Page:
Workplace lighting and illumination

Illumination

Workplace lighting and illumination

Good illumination is important to maximize production and maintain quality control. Poor lighting on the job site will lead to personal injury accidents.

OSHA requires that all construction areas, including stairs, ramps, corridors, storage areas, shops, offices, etc. be lighted by natural or artificial illumination. Table D-3 in OSHA standard 1926.56 indicates the intensities required for specific areas. OSHA uses a foot candle measurement for determining the intensity of illumination. For general construction areas illumination must be equal to 5-foot candles.

View Minimum Illumination Intensities in Foot-Candles.

Generally speaking, if you are able to read drawings and follow layout marks without difficulty and use cutting tools effectively and with ease, there is sufficient lighting on the site. Plant and shop areas, first aid stations and offices require higher intensities of illumination.

Temporary lighting should follow these guidelines:

  • All temporary wiring and lighting on the site must comply with the same codes as permanent wiring.
  • Undersized wiring or overloaded circuits lead to work stoppages, electrical shocks and even fires.
  • Be sure wiring is protected from damage in high traffic areas.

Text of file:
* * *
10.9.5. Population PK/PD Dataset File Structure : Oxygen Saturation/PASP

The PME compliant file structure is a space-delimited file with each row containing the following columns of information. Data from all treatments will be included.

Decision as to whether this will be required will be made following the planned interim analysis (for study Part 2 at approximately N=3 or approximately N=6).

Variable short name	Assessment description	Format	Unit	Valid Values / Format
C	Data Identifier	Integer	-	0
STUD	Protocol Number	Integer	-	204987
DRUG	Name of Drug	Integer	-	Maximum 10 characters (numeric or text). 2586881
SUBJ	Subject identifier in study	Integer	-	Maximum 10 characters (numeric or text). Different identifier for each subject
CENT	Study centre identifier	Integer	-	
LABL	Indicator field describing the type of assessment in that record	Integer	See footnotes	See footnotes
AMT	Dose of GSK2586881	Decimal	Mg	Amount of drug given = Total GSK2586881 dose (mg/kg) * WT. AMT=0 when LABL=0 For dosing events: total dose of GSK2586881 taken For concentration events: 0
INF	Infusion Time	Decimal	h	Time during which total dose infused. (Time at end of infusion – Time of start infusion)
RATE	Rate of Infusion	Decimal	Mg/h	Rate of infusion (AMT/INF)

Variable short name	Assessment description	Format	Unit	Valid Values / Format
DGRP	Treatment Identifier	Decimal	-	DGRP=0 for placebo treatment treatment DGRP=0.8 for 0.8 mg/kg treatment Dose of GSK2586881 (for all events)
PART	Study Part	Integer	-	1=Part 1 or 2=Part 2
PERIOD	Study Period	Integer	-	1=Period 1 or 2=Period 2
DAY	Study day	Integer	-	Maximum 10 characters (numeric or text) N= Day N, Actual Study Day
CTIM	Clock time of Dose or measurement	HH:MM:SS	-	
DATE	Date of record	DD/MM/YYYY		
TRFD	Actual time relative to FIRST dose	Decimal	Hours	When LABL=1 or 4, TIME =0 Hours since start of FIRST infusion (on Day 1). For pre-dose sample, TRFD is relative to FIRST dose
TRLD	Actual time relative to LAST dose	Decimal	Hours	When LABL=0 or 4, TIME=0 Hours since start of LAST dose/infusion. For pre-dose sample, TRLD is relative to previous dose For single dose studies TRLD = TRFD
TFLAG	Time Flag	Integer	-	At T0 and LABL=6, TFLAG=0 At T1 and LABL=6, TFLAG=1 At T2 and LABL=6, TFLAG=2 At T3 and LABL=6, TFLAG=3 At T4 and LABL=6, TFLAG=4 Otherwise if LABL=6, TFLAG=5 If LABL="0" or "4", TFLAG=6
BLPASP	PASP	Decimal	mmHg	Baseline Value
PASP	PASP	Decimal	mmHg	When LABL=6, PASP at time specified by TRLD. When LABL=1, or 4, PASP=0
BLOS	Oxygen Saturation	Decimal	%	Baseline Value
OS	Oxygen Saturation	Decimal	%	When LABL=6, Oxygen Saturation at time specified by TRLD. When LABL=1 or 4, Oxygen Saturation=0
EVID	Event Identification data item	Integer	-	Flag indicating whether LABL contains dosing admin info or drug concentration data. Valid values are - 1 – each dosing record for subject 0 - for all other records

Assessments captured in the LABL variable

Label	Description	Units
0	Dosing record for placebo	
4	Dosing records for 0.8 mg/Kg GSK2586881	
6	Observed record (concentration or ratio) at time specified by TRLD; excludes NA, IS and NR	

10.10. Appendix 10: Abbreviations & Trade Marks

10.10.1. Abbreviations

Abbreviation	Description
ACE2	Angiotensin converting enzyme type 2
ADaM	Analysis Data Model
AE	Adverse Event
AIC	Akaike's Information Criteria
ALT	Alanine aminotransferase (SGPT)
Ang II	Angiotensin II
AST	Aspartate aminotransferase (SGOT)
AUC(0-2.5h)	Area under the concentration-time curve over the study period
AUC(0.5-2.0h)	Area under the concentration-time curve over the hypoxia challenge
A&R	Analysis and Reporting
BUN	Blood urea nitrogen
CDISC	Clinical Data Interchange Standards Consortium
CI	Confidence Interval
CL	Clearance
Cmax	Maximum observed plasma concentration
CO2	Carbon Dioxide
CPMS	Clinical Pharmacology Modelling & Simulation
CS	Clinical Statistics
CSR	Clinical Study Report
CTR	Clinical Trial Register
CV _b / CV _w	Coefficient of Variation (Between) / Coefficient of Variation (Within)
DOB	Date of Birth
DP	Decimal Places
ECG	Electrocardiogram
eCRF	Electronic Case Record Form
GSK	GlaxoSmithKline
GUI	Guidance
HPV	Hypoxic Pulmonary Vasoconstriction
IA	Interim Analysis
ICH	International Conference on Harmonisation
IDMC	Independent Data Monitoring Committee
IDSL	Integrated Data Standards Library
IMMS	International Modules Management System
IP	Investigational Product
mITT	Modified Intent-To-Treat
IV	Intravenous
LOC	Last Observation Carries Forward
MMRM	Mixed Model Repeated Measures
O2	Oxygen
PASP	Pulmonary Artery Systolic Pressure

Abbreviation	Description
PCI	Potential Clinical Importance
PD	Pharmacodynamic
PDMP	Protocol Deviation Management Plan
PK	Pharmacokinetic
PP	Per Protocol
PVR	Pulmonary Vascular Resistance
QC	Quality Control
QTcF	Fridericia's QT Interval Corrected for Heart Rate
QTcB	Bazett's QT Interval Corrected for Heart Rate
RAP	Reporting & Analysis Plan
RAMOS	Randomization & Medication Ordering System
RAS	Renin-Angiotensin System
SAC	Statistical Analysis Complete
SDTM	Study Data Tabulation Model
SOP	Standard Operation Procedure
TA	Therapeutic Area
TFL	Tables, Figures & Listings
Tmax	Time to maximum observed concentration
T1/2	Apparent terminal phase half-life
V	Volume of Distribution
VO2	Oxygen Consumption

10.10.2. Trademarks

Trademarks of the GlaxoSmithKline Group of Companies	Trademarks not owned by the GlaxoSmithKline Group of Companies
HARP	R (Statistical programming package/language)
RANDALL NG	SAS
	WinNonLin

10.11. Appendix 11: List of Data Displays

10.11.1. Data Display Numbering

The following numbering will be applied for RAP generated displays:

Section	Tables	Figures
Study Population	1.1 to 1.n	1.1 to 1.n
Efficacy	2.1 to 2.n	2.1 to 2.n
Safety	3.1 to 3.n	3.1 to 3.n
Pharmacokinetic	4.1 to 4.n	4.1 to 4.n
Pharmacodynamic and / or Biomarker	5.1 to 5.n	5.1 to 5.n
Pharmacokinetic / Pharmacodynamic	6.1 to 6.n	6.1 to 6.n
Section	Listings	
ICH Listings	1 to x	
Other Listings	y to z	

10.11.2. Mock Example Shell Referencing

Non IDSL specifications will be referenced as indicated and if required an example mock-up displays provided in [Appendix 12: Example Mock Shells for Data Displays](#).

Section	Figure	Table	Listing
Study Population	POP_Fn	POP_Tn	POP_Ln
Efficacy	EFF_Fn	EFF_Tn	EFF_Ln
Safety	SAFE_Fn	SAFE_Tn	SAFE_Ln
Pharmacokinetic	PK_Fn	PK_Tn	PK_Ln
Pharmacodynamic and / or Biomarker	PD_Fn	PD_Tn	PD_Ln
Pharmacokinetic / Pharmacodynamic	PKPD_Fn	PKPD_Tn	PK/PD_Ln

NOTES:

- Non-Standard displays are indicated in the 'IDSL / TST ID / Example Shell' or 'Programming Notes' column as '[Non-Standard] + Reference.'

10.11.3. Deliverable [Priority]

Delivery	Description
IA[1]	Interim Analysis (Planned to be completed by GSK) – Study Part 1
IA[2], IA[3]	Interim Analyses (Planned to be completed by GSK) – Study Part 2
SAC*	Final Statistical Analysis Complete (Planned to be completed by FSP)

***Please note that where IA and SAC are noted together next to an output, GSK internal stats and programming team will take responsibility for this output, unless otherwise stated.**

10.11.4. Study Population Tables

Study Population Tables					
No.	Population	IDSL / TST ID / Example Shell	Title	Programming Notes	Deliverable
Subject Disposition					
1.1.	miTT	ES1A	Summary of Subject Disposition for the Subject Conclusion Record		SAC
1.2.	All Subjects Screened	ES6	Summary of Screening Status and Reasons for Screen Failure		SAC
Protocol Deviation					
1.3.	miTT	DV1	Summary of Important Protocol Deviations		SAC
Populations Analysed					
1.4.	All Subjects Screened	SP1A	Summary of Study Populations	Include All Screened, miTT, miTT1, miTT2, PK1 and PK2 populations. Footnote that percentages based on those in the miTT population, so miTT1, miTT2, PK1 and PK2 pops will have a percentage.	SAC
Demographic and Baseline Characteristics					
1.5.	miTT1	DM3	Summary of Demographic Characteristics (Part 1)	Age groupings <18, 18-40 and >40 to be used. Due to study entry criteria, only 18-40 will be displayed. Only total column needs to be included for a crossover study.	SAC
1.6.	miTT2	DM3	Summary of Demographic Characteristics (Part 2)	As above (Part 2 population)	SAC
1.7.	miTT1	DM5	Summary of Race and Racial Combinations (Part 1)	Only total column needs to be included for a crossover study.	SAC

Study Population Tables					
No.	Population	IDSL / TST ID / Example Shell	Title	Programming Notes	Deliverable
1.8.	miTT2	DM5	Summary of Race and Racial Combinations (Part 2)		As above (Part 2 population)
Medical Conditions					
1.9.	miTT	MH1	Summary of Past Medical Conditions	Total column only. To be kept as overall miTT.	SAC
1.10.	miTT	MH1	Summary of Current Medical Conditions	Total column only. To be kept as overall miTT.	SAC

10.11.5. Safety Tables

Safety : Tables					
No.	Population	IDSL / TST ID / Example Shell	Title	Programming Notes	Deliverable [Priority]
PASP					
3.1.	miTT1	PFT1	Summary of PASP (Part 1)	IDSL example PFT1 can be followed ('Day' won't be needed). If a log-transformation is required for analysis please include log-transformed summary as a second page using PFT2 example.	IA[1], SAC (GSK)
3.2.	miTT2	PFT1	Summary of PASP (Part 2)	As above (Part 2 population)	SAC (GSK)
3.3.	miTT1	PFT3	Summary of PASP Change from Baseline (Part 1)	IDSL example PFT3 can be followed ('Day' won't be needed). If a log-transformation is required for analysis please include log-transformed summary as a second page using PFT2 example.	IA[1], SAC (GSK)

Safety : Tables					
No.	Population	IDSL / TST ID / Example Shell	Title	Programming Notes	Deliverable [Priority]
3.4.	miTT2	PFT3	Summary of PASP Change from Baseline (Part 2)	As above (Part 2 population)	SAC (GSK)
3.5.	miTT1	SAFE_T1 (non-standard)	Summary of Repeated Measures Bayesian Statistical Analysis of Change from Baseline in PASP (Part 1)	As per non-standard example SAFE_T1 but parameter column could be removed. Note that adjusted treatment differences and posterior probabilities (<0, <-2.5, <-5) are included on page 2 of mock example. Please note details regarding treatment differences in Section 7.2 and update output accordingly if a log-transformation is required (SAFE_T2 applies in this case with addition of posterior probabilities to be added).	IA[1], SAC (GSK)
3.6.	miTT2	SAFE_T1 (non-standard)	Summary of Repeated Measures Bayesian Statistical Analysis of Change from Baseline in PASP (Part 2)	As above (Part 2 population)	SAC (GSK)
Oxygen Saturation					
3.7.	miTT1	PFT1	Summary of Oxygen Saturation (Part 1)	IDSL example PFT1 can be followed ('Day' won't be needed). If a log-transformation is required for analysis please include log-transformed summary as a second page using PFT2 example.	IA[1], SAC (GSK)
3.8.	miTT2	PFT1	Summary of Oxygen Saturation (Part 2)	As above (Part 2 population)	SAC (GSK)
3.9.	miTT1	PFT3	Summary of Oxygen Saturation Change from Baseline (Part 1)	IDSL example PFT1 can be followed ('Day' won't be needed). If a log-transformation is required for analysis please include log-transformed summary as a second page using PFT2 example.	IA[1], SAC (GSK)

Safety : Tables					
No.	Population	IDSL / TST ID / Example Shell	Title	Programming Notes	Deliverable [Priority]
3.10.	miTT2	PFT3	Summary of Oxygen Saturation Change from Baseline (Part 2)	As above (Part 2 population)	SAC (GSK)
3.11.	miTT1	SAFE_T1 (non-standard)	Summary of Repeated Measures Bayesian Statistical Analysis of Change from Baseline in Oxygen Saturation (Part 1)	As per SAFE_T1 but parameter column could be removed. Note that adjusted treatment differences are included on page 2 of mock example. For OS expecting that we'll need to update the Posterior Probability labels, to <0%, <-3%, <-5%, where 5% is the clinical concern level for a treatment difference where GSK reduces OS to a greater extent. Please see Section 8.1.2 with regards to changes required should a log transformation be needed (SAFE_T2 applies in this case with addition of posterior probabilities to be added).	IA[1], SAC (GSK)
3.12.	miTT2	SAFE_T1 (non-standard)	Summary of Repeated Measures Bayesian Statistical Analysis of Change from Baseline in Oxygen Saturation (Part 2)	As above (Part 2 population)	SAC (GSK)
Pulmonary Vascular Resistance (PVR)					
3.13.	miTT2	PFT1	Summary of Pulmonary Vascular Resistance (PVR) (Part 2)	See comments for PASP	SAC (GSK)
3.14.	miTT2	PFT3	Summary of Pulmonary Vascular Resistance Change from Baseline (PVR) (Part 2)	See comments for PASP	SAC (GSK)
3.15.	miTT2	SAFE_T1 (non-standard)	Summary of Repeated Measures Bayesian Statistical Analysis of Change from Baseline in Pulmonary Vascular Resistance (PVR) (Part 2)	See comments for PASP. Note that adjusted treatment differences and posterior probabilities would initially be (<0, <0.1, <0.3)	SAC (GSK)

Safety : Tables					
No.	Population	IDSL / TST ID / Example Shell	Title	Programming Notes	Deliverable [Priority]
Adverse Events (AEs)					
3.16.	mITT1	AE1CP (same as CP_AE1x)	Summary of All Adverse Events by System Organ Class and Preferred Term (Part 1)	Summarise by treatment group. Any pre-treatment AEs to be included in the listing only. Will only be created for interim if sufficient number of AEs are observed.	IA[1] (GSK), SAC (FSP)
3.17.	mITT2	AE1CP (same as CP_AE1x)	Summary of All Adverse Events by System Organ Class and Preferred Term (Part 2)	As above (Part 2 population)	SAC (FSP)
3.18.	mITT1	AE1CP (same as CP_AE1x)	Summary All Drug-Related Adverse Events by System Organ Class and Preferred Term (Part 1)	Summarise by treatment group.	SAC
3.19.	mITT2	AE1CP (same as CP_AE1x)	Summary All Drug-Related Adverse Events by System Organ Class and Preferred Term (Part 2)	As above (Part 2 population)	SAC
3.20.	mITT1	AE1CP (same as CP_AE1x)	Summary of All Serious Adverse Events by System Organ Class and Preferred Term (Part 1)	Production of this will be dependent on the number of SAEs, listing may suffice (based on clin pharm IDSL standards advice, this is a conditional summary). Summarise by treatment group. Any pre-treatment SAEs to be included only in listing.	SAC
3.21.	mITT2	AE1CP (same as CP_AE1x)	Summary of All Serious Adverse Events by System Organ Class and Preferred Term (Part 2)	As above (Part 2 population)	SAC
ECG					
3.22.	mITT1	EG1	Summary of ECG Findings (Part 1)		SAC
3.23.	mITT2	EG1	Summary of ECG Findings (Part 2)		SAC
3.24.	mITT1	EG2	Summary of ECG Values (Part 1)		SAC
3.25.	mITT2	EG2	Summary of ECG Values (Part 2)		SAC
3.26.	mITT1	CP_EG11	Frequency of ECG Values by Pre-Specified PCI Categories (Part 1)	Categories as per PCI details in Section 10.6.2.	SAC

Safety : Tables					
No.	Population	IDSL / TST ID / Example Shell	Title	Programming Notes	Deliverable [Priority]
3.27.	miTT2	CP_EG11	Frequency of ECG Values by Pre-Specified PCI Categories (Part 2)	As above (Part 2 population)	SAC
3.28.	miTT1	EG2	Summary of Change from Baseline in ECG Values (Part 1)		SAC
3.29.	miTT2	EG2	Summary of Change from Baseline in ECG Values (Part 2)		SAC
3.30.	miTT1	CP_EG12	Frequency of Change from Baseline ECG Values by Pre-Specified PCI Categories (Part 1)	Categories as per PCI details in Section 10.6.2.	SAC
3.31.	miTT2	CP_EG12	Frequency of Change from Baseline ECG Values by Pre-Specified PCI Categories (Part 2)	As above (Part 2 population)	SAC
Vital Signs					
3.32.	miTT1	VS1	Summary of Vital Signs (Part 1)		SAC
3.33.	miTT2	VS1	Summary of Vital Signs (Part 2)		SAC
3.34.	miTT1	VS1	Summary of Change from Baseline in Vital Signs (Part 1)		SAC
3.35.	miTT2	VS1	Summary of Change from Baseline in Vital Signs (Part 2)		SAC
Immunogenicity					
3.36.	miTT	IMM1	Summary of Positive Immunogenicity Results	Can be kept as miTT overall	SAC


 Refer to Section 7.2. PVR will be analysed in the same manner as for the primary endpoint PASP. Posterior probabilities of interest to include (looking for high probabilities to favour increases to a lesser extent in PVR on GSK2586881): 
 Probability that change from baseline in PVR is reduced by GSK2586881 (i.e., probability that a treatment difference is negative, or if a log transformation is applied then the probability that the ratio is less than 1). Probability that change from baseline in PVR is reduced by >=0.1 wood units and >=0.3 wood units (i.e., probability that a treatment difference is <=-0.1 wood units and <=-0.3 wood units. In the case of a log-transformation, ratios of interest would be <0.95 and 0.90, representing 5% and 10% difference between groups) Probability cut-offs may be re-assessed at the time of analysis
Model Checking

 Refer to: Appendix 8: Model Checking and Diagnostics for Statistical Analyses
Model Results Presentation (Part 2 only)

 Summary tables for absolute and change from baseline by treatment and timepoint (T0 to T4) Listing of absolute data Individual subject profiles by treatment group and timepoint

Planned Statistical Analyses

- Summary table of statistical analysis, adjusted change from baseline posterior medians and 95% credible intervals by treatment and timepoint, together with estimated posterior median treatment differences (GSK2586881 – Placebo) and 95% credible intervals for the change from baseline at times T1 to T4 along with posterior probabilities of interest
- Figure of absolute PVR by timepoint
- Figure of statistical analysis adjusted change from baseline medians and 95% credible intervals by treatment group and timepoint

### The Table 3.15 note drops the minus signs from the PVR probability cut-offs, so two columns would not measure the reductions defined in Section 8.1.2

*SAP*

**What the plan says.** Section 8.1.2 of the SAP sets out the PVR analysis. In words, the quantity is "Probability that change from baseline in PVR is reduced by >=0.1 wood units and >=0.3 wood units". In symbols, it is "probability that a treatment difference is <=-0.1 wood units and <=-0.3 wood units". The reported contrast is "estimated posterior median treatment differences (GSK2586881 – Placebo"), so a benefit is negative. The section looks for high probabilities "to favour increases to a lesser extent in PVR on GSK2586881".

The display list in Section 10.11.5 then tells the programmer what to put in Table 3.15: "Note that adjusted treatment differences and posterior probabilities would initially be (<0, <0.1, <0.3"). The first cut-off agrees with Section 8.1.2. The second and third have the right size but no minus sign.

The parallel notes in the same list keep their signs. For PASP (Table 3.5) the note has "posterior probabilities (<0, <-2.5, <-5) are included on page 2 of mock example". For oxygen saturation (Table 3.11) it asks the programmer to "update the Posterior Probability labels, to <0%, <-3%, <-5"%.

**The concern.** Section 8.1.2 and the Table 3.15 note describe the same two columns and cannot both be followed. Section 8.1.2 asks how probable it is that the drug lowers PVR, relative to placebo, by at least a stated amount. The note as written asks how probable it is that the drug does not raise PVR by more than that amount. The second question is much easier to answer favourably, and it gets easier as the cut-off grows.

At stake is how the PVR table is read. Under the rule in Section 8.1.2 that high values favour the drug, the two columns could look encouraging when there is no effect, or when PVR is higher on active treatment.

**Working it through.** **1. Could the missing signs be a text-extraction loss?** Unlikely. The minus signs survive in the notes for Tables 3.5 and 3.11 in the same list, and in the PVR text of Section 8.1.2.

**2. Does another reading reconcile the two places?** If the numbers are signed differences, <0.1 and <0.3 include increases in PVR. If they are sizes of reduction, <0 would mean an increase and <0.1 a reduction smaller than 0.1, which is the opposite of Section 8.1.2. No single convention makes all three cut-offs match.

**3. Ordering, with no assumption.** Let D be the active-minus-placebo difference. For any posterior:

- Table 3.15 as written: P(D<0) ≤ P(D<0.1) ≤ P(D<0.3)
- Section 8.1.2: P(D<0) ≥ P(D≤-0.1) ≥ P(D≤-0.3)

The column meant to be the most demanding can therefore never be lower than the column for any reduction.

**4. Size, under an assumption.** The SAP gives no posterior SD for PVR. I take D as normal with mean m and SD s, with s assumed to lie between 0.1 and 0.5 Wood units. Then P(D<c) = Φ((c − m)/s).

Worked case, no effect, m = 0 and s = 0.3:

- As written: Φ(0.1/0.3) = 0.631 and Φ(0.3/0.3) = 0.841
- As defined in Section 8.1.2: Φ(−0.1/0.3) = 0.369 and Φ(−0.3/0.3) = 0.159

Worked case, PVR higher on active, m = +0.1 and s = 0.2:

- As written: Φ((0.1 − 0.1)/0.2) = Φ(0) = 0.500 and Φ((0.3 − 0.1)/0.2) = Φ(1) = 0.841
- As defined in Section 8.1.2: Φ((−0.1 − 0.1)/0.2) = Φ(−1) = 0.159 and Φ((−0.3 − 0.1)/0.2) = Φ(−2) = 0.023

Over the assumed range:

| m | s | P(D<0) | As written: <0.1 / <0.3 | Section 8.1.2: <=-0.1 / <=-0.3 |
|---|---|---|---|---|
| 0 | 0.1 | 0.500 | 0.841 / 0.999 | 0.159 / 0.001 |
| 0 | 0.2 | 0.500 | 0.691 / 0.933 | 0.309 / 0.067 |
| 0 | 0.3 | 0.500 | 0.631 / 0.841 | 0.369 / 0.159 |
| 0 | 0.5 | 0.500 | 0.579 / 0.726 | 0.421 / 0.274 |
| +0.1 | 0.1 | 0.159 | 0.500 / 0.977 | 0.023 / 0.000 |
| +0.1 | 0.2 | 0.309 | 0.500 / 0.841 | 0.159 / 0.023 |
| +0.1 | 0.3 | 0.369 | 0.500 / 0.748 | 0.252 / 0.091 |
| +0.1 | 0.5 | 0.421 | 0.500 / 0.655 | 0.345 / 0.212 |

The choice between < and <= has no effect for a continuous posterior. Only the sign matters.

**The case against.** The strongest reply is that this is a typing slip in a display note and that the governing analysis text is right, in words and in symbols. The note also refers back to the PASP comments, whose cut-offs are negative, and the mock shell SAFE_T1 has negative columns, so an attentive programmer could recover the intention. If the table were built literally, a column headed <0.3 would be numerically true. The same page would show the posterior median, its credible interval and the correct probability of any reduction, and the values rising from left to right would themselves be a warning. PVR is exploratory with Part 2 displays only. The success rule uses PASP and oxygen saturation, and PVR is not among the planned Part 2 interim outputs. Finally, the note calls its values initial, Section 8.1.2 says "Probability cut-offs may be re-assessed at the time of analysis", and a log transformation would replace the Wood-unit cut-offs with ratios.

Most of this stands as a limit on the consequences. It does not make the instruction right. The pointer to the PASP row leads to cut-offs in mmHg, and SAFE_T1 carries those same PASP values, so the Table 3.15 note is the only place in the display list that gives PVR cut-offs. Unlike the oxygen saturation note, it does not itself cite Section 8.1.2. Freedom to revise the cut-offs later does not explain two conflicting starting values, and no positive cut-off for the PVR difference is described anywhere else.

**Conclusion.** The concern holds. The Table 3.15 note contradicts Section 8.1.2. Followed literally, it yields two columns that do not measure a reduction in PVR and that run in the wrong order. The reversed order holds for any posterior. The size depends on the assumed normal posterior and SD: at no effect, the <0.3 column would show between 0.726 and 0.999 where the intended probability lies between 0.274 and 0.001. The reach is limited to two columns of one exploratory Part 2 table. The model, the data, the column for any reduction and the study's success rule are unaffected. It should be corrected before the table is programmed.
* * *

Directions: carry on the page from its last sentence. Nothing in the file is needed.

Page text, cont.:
• Flexible cords used for temporary or portable lights must be designed for hard or extra-hard usage.
  • All lamps for general illumination must be protected from accidental contact or breakage.
  • Metal case sockets must be grounded.
  • Temporary lights must not be suspended by their cords unless specifically designed for this means of suspension.
  • 120-volt, portable lighting may be used in wet or other conductive locations such as vessels, drums and tanks but only if protected by a ground fault circuit interrupter, otherwise the maximum permitted is 12 volts or less.
  • Temporary wiring must be removed immediately upon completion of construction.

To see different lighting options available to you today click here.

FOR MORE INFORMATION ON WIRING AND ILLUMINATION SEE OSHA STANDARD 1926.405

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